Generally the ubiquitisation strategy requires collaboration with other stakeholders, to a greater or lesser extent, by forming partnerships and alliances with other firms or organisations. In most cases, firms will come to a commercial arrangement to enable them to operate in this way. So restaurant chains rent kiosk space in shopping centres or pay for carts to be located on school premises.
In the first instance, often a major link is with a firm that specialises in land and commercial property development. For instance in the UK, McDonalds Golden Arches Ltd was set up by a corporate franchisee of McDonalds joining with a UK-based commercial property expert to develop the original chain. The importance of acquiring land for developing the chain is illustrated by the land holdings of supermarket chains – so-called ‘land banks’.
Another important potential partnership is with franchisees (see also pages 75-76 of our book). Many chains have developed, more so in the USA than the UK, through business format franchising. According to the British Franchise Association, business format franchising is the granting of a license by one person (the franchisor) to another (the franchisee), which entitles the franchisee to trade under the trade mark/trade name of the franchisor and to make use of an entire package, comprising all the elements necessary to establish a previously untrained person in the business and to run it with continual assistance on a predetermined basis. Usually the outlet itself is owned (or leased by) and operated by the franchisee. However, the franchisor retains control over the way in which products and services are marketed and sold, as well as monitors the quality and standards of the business. The franchisor will receive an initial fee from the franchisee, payable at the outset, together with on-going management service fees – usually based on a percentage of annual turnover or mark-ups on supplies. In return, the franchisor has an obligation to support the franchise network, notably with training, product development, advertising, promotional activities and with a specialist range of management services.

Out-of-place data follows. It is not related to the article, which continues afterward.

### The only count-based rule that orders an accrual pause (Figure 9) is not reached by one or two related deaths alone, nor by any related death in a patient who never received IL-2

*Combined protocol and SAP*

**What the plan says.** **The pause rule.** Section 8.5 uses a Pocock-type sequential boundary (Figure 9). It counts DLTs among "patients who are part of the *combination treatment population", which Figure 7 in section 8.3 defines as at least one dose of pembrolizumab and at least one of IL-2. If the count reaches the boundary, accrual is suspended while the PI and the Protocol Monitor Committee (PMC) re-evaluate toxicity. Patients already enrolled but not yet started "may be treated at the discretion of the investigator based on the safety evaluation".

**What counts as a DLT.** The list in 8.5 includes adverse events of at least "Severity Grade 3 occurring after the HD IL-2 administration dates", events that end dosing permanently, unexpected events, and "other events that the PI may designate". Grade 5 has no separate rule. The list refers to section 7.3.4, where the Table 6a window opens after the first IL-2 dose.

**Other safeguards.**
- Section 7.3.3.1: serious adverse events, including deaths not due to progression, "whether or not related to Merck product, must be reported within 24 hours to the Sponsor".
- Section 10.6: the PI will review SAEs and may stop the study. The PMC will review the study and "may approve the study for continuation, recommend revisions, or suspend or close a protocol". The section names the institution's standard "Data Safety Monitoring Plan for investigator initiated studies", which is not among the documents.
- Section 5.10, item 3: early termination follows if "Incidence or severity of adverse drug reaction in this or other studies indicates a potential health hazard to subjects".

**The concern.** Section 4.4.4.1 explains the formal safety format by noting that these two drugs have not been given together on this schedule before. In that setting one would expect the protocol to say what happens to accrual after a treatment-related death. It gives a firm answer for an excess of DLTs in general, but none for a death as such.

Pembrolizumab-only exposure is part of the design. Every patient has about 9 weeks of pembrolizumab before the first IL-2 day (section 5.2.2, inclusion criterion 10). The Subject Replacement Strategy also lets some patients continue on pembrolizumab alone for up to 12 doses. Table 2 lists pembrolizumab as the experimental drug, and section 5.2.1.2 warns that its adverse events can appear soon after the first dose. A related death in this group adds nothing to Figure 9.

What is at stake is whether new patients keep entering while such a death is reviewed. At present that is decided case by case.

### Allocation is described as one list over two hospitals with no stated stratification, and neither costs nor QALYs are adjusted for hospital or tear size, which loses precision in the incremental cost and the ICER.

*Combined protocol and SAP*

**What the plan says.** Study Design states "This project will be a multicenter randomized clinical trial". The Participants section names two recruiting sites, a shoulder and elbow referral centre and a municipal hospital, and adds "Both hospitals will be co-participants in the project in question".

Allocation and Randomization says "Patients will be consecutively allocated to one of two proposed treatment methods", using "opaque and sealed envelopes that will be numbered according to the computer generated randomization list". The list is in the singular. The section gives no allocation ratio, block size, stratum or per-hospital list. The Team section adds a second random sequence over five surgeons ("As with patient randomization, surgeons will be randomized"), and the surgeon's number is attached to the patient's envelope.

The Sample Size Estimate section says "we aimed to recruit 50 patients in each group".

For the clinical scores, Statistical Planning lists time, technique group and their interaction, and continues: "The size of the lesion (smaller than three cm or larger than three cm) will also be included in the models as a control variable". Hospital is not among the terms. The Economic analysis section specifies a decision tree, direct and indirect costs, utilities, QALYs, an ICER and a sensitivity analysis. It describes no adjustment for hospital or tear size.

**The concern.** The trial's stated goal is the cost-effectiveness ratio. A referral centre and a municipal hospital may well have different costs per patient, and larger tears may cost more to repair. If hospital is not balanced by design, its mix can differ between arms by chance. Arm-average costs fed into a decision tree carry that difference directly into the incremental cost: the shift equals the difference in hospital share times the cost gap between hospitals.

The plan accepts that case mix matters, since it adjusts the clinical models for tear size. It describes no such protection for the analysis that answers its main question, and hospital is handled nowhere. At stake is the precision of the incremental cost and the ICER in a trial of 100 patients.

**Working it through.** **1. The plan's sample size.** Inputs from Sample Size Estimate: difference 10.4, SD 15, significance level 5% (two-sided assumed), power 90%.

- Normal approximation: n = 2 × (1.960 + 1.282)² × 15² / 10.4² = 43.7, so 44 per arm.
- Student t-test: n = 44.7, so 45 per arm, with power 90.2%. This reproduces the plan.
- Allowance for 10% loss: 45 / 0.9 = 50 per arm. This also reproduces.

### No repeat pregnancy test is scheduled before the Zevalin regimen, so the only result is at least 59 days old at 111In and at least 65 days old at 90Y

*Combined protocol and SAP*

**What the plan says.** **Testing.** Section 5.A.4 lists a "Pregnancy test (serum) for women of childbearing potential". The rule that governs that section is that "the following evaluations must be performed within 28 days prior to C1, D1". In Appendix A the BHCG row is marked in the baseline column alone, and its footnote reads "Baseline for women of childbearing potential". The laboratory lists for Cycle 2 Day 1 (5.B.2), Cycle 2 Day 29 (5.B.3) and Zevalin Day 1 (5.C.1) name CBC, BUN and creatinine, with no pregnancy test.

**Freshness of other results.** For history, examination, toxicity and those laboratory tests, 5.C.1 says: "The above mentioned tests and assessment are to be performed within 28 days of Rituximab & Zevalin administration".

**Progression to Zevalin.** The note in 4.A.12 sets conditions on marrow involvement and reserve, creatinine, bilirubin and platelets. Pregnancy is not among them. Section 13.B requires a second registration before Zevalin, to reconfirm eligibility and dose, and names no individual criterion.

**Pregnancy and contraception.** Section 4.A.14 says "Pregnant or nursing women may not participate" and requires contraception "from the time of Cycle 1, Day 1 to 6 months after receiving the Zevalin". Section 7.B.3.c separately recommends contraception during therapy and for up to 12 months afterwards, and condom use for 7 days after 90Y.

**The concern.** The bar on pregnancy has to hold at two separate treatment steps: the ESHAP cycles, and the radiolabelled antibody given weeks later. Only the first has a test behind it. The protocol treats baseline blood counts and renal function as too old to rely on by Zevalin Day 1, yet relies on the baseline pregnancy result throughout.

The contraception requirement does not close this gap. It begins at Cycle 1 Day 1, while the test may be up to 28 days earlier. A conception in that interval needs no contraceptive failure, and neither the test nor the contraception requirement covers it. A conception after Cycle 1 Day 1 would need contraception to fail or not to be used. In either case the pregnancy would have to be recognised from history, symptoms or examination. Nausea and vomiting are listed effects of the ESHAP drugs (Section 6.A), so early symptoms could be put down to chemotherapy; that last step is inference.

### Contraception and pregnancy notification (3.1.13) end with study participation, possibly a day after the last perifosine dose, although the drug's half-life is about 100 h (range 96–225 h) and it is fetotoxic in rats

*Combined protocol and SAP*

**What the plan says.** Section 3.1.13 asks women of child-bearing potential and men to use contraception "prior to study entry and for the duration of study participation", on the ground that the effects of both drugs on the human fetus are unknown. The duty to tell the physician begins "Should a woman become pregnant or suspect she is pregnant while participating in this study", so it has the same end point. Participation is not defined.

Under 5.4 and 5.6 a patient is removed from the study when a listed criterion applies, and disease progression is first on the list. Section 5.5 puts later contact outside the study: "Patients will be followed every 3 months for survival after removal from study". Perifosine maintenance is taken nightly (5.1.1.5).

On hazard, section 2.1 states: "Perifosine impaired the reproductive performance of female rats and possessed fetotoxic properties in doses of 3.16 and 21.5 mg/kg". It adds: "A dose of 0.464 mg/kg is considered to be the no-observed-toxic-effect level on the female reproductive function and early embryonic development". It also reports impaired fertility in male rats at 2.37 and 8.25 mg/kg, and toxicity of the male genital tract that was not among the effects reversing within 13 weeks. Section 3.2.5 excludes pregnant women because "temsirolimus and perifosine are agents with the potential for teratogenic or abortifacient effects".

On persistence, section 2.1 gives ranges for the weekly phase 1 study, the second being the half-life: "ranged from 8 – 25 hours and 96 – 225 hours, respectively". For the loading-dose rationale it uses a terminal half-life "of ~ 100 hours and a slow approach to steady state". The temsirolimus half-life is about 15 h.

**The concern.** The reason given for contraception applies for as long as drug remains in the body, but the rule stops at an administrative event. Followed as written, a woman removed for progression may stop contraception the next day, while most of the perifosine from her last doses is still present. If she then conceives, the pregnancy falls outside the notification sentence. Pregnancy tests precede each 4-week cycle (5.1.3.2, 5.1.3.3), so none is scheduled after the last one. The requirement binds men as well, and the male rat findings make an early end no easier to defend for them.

There are clear advantages for the franchisor for this kind of development:
- Franchisees provide their own capital investment thereby reducing the cost of growing rapidly
- Franchisees typically know their local market, selecting sites in areas they know well
- The risk of opening a new unit is shared with the franchisee.
- Because franchisees are ‘working for themselves’ ie they retain any profit generated by the unit, they work harder than managers would.
There are clear advantages for the franchisee also:
- Franchisees do not have to come up with their own new idea – the franchisor has already developed the concept and the brand
- Good franchisors also help secure funding for the initial investment, as well as discounted bulk-buy supplies for outlets
- Larger, well-established franchise operations typically have national marketing and advertising campaigns, as well as recognised brand name
- Good franchisors offer comprehensive training programmes in business skills.
As well as links with property developers and franchisees, service firms are also developing partnerships with other firms to deliver co-branded operations. This is when two companies co-locate their operations in order to benefit from each other’s locations and create economies of scale from their infrastructure, such as food retailers with operators of petrol filling stations.